Thanks to AS student Carlos McCoy for some information on Bitcoin. BITCOIN, the world’s “first decentralised digital currency”, was launched in 2009 and unlike traditional currencies, which are issued by central banks, Bitcoin has no central monetary authority. Instead it is underpinned by a peer-to-peer computer network made up of its users’ machines, akin to the networks that underpin BitTorrent, a file-sharing system, and Skype, an audio, video and chat service. However in today’s environment it does maintain a good store of value relatively speaking when you look at alternative currencies. Below is Max Keiser with some very good points.
Just published on their website, the Reserve Bank of New Zealand has prepared a short video explaining inflation. The video, featuring the Bank’s Head of Economics, John McDermott, explains how inflation is measured and how it manifests itself in everyday life. It also explains the importance of maintaining price stability. Well worth a look.
The recent LIBOR crisis that hit the headlines last week has shown that once again banks which were once reknowed for their prudence and considered boring have now been replaced by greed and reckless risk-taking. According to the WSJ, in the early years of banking an institution needed to attract deposits from the public and therefore cultivated prudence and integrity and publicised this to potential investors. Lets face it being boring was potentially a selling point for bankers. During the 20th century this changed and you only need to look no further than the pre-crisis advertising in which the rhetoric wasn’t one of care and honesty but a willingness to lend to anyone.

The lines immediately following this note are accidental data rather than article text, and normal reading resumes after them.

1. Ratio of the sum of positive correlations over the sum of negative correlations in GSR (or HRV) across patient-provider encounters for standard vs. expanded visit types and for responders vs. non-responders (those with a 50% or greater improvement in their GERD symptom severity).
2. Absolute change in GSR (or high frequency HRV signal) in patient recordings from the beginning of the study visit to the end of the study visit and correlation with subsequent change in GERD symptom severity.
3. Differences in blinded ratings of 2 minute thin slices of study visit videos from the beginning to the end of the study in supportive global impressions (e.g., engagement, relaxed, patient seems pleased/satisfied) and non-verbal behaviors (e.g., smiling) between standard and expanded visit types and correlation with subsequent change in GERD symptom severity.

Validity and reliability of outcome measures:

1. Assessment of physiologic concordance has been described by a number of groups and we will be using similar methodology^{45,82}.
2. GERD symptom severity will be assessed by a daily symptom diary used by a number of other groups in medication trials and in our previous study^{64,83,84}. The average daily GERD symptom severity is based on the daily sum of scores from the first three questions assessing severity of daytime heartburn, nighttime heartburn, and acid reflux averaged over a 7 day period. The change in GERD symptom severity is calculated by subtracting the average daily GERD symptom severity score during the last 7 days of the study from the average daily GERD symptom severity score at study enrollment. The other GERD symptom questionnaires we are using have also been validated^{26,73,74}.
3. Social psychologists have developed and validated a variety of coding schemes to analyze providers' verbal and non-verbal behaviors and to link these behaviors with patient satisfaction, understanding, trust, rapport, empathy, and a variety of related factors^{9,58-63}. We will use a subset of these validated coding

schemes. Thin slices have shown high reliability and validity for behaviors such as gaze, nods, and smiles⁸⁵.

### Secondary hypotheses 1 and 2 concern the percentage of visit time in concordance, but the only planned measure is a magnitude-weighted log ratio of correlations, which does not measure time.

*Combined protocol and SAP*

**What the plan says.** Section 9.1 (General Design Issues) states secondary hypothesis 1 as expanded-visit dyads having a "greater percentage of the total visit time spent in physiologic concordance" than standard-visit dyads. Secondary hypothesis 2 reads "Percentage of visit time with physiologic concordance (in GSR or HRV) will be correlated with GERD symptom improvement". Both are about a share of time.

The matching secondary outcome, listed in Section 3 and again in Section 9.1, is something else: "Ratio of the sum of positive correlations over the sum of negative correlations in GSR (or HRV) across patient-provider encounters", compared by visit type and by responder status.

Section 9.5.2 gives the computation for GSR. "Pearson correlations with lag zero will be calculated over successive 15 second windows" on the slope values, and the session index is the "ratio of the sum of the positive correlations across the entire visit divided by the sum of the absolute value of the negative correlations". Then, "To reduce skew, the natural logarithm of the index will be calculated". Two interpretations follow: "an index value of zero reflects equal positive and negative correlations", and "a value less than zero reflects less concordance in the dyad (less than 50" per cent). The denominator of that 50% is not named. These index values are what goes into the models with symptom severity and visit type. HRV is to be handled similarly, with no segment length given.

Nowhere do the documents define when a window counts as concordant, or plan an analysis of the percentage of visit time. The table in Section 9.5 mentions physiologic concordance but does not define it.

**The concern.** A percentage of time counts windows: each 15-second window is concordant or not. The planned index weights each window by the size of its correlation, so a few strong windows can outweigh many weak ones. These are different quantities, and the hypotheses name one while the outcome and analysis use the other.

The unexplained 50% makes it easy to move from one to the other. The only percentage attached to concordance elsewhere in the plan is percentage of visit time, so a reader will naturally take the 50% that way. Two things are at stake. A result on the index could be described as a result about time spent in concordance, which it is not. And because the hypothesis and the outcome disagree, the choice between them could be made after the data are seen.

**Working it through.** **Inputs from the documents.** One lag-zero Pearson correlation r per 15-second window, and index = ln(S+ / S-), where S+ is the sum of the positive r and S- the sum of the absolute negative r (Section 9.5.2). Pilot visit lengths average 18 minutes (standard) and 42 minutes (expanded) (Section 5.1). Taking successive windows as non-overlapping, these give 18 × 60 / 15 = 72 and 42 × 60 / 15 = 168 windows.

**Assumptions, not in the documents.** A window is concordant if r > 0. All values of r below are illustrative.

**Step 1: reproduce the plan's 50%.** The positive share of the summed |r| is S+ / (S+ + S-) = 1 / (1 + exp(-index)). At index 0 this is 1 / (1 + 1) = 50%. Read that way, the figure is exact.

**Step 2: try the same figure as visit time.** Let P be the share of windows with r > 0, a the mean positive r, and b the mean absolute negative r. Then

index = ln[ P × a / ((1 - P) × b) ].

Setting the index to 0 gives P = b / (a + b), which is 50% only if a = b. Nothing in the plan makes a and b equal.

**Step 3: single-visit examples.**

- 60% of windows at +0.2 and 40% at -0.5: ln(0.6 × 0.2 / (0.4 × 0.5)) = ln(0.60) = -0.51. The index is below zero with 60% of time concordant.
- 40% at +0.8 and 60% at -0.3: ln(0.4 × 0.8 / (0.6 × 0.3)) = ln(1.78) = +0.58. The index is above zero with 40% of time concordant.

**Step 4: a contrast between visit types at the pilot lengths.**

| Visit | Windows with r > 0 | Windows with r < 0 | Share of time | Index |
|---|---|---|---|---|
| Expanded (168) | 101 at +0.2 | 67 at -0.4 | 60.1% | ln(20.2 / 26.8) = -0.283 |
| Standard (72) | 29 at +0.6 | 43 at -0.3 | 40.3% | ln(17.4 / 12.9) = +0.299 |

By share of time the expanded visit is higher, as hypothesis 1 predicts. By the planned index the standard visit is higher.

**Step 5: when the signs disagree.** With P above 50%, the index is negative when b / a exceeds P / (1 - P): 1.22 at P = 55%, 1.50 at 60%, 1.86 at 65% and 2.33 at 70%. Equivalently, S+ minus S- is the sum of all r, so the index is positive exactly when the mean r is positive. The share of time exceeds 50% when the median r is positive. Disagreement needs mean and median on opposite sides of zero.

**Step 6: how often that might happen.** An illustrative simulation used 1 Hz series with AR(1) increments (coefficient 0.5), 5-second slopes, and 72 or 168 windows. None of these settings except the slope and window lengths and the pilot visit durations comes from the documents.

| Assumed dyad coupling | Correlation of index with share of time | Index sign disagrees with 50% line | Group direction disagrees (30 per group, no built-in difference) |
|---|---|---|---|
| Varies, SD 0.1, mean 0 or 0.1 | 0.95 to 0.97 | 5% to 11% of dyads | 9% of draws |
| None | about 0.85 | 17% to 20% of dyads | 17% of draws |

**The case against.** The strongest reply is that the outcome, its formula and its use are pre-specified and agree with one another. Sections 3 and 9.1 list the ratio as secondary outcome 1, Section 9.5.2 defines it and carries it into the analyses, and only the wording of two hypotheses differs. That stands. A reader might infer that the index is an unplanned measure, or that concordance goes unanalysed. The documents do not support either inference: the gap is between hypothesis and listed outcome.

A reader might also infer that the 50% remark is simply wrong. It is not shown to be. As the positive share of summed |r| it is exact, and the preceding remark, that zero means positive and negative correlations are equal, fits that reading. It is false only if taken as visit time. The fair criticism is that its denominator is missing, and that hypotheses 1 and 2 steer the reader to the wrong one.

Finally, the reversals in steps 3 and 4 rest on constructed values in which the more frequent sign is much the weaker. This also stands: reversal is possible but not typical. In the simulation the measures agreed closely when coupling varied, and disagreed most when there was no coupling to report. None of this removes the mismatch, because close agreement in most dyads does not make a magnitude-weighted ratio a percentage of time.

However in today’s environment do depositors care so much about the prudent and trustworthiness of banks? Do they actually benefit from this? When you have a situation that the banks become “too big to fail” and are bailed out by the government there seems to be nonchalant attitude amongst depositors to the integrity of banks. This then means that the banks have little incentive to care either. It seem that banks gain little advantage over their competitors from being prudent. In fact depositors can gain from the banks making risky uses of their money. As the government will guarantee their money they then can profit from higher rates of interest by the banks being prepared to make riskier investments. This has encouraged investors to favour risk-taking banks.